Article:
Tale Xviii - Poem by George Crabbe
Counter and Clubb were men in trade, whose pains,
Credit, and prudence, brought them constant gains;
Partners and punctual, every friend agreed
Counter and Clubb were men who must succeed.
When they had fix'd some little time in life,
Each thought of taking to himself a wife:
As men in trade alike, as men in love,
They seem'd with no according views to move;
As certain ores in outward view the same,
They show'd their difference when the magnet came.
Counter was vain: with spirit strong and high,
'Twas not in him like suppliant swain to sigh:
'His wife might o'er his men and maids preside,
And in her province be a judge and guide;
But what he thought, or did, or wish'd to do,
She must not know, or censure if she knew;
At home, abroad, by day, by night, if he
On aught determined, so it was to be:
How is a man,' he ask'd, 'for business fit,
Who to a female can his will submit?
Absent a while, let no inquiring eye
Or plainer speech presume to question why:
But all be silent; and, when seen again,
Let all be cheerful--shall a wife complain?
Friends I invite, and who shall dare t'object,
Or look on them with coolness or neglect?
No! I must ever of my house be head,
And, thus obey'd, I condescend to wed.'
Clubb heard the speech--'My friend is nice, said
A wife with less respect will do for me:
How is he certain such a prize to gain?
What he approves, a lass may learn to feign,
And so affect t'obey till she begins to reign;
A while complying, she may vary then,
And be as wives of more unwary men;
Beside, to him who plays such lordly part,
How shall a tender creature yield her heart;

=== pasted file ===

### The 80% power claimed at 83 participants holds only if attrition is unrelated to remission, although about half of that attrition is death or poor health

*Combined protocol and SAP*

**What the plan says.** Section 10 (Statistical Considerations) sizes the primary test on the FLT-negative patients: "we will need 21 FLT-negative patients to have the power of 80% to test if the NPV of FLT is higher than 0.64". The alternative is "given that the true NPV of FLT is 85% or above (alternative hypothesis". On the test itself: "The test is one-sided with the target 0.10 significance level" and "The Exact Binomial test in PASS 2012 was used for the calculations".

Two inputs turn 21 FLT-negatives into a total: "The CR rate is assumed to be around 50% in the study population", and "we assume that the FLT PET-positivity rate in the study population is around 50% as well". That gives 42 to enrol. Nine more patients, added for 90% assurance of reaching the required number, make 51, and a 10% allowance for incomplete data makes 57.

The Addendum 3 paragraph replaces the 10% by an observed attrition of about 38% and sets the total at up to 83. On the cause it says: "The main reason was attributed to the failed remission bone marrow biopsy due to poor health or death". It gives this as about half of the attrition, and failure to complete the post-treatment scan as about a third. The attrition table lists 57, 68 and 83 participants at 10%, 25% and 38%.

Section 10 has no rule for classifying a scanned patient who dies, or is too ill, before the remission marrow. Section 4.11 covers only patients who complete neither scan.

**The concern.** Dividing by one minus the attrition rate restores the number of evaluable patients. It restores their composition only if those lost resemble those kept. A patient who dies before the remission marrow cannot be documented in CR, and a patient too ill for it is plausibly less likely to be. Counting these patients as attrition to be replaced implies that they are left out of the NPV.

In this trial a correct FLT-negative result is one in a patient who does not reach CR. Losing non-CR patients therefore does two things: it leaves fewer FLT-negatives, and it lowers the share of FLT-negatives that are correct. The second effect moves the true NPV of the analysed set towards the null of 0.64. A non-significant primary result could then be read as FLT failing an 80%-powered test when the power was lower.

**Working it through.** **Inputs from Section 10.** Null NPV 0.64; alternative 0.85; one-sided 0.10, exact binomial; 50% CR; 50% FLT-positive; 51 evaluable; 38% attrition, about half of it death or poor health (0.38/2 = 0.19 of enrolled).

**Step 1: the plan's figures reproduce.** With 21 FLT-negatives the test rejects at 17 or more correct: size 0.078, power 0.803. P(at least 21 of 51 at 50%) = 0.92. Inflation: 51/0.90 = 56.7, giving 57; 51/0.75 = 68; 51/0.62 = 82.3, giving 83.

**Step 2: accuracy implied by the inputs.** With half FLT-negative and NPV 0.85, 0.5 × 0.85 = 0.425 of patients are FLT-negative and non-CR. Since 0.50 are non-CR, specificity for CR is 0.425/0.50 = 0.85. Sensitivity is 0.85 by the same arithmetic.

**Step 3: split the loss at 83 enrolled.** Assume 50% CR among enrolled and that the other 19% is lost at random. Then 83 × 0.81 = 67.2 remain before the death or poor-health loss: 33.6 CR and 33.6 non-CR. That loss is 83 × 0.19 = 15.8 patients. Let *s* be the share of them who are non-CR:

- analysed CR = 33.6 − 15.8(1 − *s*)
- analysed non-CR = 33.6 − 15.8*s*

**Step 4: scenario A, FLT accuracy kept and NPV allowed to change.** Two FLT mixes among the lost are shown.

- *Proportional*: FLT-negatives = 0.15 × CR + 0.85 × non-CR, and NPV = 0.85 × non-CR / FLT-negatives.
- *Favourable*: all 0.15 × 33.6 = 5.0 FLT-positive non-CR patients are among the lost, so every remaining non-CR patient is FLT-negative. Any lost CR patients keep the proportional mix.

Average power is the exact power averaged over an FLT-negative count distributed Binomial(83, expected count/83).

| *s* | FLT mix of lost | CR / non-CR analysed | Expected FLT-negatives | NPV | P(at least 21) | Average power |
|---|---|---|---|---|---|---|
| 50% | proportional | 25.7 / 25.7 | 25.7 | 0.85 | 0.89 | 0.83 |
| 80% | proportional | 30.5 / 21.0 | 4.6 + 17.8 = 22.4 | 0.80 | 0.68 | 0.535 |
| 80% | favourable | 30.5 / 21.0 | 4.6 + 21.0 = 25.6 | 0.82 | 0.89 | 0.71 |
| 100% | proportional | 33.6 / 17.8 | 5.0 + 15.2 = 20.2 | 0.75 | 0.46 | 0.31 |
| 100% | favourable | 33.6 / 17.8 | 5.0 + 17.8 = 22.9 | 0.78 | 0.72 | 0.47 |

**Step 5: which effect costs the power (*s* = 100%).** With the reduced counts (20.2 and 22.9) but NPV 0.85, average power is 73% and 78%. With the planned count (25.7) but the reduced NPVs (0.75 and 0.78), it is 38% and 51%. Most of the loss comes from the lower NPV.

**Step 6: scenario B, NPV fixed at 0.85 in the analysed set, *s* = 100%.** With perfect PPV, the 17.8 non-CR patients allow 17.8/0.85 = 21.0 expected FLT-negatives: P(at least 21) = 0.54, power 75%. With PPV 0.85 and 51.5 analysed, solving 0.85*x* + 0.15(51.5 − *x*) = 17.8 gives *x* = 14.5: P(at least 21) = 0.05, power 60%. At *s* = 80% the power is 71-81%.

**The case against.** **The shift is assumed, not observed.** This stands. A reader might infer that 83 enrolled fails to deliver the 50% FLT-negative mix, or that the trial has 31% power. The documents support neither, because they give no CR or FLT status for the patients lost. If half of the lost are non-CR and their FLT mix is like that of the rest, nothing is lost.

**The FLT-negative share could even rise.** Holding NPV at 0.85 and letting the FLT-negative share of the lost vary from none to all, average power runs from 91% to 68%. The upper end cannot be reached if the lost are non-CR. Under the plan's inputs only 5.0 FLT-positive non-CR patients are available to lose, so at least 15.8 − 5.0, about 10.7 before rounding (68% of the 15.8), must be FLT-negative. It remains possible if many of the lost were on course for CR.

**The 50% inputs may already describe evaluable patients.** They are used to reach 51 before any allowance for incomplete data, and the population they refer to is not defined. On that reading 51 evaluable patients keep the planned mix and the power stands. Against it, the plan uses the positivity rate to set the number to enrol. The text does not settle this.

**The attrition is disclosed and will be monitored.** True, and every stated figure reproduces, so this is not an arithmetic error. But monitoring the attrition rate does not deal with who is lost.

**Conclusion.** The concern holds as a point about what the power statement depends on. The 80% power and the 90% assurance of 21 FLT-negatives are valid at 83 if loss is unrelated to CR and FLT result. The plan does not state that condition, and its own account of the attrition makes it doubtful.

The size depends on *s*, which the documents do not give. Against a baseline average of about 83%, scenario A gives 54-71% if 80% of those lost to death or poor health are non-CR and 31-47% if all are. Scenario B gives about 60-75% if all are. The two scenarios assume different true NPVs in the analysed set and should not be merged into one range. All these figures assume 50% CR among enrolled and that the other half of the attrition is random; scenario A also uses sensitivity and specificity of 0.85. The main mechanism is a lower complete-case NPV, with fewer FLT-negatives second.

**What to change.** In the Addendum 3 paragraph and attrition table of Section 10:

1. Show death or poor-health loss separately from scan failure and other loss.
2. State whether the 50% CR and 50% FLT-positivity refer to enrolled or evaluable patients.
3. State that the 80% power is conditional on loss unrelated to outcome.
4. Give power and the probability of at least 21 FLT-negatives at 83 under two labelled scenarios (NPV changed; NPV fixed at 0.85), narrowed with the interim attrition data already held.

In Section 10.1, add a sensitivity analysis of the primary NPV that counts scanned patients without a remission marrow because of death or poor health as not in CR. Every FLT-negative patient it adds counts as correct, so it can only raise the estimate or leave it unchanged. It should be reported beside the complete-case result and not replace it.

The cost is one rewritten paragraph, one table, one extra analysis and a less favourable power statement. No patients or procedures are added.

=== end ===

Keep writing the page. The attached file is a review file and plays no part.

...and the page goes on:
Should he the promised confidence refuse,
She may another more confiding choose;
May show her anger, yet her purpose hide,
And wake his jealousy, and wound his pride.
In one so humbled, who can trace the friend?
I on an equal, not a slave, depend;
If true, my confidence is wisely placed,
And being false, she only is disgraced.'
Clubb, with these notions, cast his eye around;
And one so easy soon a partner found.
The lady chosen was of good repute;
Meekness she had not, and was seldom mute;
Though quick to anger, still she loved to smile,
And would be calm if men would wait a while:
She knew her duty, and she loved her way,
More pleased in truth to govern than obey;
She heard her priest with reverence, and her spouse
As one who felt the pressure of her vows;
Useful and civil, all her friends confess'd -
Give her her way, and she would choose the best;
Though some indeed a sly remark would make -
Give it her not, and she would choose to take.
All this, when Clubb some cheerful months had
He saw, confess'd, and said he was content.
Counter meantime selected, doubted, weigh'd,
And then brought home a young complying maid;
A tender creature, full of fears as charms,
A beauteous nursling from its mother's arms;
A soft, sweet blossom, such as men must love,
But to preserve must keep it in the stove:
She had a mild, subdued, expiring look -
Raise but the voice, and this fair creature shook;
Leave her alone, she felt a thousand fears -
Chide, and she melted into floods of tears;
Fondly she pleaded, and would gently sigh,
For very pity, or she knew not why;
One whom to govern none could be afraid -
Hold up the finger, this meek thing obey'd;
Her happy husband had the easiest task -
Say but his will, no question would she ask;
She sought no reasons, no affairs she knew,
Of business spoke not, and had nought to do.
Oft he exclaim'd, 'How meek! how mild! how kind!
With her 'twere cruel but to seem unkind;
Though ever silent when I take my leave,
It pains my heart to think how hers will grieve;
'Tis heaven on earth with such a wife to dwell,
I am in raptures to have sped so well;
But let me not, my friend, your envy raise,
No! on my life, your patience has my praise.'
His Friend, though silent, felt the scorn
'What need of patience?' to himself he cried:
'Better a woman o'er her house to rule,
Than a poor child just hurried from her school;
Who has no care, yet never lives at ease;
Unfit to rule, and indisposed to please.
What if he govern, there his boast should end;
No husband's power can make a slave his friend.'
It was the custom of these Friends to meet
With a few neighbours in a neighbouring street;
Where Counter ofttimes would occasion seize
To move his silent Friend by words like these:
'A man,' said he, 'if govern'd by his wife,
Gives up his rank and dignity in life;
Now, better fate befalls my Friend and me.' -